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And this, for me, is one of the big problems with Jeremy Corbyn as a leader; his failure to take responsibility. Responsibility for the bad stuff, that is; he, or his supporters on his behalf, are plenty willing to take responsibility for the good stuff, so that a recent You Gov poll showing Labour making small gains on the Conservatives can be hailed as a victory for Jeremy Corbyn, despite the fact that the same poll showed his standing as a future prime minister with those polled at a woeful 19℅, 3℅ behind the 22℅ who picked “Don’t know”, making Jeremy Corbyn effectively the electorate’s third choice for Prime Minister out of a field of two. (This, of course, was not included in the post hailing the poll gain as ‘Jeremy’s’ [sic] victory, demonstrating that his supporters are not above a bit of selective spin themselves, new politics or no new politics.)

No, I am talking about responsibility generally, for the things that have happened on his watch. If you listen to his supporters, none of this is Jeremy Corbyn’s fault, all can be laid at the door of others, the naysayers, the media, the plotters, the right wing, and so on, and so forth. Again, if Jeremy Corbyn had any cojones, or any idea about what a leader* does and is, he would take some responsibility for this. For he must have some responsibility.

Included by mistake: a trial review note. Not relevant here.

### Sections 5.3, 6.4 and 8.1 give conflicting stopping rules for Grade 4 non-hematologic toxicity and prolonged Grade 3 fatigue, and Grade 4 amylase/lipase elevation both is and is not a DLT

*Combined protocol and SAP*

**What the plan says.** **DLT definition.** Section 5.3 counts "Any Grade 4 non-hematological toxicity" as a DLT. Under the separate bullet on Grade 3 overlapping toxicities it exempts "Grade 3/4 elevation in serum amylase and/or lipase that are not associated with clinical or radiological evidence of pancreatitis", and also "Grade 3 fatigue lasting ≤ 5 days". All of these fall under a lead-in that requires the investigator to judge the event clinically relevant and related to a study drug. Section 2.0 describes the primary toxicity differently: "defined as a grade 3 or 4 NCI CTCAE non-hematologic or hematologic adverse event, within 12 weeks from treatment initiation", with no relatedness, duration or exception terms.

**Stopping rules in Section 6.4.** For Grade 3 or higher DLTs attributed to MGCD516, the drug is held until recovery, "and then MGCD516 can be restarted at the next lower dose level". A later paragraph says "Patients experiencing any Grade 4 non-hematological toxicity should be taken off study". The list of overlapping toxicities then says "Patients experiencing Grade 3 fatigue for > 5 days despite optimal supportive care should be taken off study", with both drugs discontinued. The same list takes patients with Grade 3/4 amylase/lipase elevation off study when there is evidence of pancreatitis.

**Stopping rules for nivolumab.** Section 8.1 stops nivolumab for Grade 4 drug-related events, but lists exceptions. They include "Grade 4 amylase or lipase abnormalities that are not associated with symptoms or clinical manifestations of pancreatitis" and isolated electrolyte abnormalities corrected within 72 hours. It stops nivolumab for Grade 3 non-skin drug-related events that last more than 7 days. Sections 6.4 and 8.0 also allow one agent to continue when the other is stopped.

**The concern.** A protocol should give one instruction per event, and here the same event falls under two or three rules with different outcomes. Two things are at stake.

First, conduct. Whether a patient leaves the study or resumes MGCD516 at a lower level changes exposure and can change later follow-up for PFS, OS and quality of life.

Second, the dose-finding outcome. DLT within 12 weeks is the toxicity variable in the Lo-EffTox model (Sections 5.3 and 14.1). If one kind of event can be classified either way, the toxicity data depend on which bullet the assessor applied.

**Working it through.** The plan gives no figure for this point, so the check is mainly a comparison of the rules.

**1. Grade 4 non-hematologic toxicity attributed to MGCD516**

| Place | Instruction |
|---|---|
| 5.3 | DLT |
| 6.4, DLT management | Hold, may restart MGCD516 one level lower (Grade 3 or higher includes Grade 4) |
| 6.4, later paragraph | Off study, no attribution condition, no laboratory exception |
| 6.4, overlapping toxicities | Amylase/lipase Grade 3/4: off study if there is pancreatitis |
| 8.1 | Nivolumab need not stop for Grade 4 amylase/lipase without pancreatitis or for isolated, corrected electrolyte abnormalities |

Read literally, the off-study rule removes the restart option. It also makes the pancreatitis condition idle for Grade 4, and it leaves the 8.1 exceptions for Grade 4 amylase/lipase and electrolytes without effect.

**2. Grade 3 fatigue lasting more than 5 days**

A moment’s thought reveals that in any human interaction there are two sides to the story, two parties interacting, and that the behaviour of each party affects the other. Just as, in a broken marriage, there is never someone who is totally right and someone who is totally wrong, so in any kind of relationship, including that of a political leader both with his party and with the wider electorate. This article by Owen Jones is interesting as constructive feedback on Jeremy Corbyn’s first ten months as leader, from someone who knows the situation well and is widely accepted as a knowledgeable and responsible political commentator of the Left. 

More tomorrow. 

*ie, an effective leader. Someone who actually leads, as opposed to being followed.